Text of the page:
Friday, 3 July 2015

Implicit disclosure in prior art - a matter of fact? - "Coenzym Q10"

Skilled person reproducing the prior art
Appeal proceedings in German nullity actions are limited to the examination of errors of law. The Supreme Court is therefore bound by the facts established by the court of first instance, unless specific grounds justifying doubts about their correctness or completeness exist (§ 117 of the Patents Act § 529(1) Nr. 1 ZPO).

This is, however, hardly perceivable in real life patent nullity appeal proceedings because the discussions mostly turn around the question of patentability, sometimes enablement and all of these are considered to be questions of law (see e.g. BGH "Stabilisierung der Wasserqualität") and therefore fully re-examined in the 2nd instance. The above exclusion of questions of fact is therefore, in practice, mostly limited to factual circumstances of prior use.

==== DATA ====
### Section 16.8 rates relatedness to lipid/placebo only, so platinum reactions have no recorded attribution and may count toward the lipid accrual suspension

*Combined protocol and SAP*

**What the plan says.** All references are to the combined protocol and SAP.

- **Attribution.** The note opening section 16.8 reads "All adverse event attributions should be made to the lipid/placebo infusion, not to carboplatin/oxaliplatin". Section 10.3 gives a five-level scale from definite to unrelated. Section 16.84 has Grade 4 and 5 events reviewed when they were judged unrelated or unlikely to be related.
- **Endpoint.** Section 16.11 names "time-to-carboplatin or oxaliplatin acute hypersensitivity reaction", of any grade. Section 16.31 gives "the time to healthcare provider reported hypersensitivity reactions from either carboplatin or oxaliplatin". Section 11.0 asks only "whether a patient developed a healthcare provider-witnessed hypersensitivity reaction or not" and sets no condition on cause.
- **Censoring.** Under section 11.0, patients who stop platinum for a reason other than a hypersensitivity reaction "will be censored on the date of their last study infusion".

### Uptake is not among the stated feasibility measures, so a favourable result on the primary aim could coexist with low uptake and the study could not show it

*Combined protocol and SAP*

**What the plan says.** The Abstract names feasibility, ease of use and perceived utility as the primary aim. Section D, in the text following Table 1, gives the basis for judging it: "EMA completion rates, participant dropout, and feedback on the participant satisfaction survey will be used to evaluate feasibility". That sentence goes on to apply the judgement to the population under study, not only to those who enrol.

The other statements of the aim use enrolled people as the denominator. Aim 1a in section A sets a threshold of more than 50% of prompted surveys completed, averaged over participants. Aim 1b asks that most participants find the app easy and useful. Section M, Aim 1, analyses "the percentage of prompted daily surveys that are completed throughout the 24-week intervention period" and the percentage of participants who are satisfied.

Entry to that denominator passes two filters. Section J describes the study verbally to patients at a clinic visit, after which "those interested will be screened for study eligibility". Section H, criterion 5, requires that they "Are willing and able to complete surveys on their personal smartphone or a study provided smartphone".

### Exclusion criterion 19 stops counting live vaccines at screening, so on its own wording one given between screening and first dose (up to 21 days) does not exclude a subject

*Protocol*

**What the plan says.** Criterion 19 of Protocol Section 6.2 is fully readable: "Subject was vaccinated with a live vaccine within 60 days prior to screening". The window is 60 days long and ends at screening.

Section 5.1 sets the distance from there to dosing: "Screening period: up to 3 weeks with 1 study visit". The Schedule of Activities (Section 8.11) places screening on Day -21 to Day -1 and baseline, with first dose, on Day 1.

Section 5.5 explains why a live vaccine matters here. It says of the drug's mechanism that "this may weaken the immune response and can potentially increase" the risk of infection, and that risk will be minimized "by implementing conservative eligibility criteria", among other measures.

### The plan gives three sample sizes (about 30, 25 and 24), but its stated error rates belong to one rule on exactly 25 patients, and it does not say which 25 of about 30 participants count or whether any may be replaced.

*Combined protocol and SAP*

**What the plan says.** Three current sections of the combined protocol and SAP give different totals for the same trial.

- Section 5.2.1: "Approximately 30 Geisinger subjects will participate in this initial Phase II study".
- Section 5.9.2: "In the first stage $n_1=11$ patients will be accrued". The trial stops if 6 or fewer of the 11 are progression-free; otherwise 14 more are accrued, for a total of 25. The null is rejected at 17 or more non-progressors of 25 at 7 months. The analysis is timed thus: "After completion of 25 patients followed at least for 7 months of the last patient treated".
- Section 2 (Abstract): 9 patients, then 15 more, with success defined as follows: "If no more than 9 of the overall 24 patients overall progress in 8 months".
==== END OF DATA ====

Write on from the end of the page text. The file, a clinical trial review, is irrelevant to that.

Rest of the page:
In the decision "Coenzym Q10", the BGH establishes a further group of cases where the examination is precluded. It relates to the specific case of implicit disclosure where carrying out the teaching of the prior art is said to inevitably lead to a product falling under the scope of the claim, wherein the product itself (or the properties thereof) are not explicitly described. These cases leave plenty of room for speculations on what the skilled person might or might not have experienced when reproducing the prior art.

The BGH rules (in a rough translation by the author of this note) that ".... judgements of the Patent Court supporting the conclusion that reproducing an embodiment in a document of the prior art lead to the realization of a feature of the subject-matter of the patent in suit are binding for the appeal procedure unless specific indications justifying doubts in their correctness exist"

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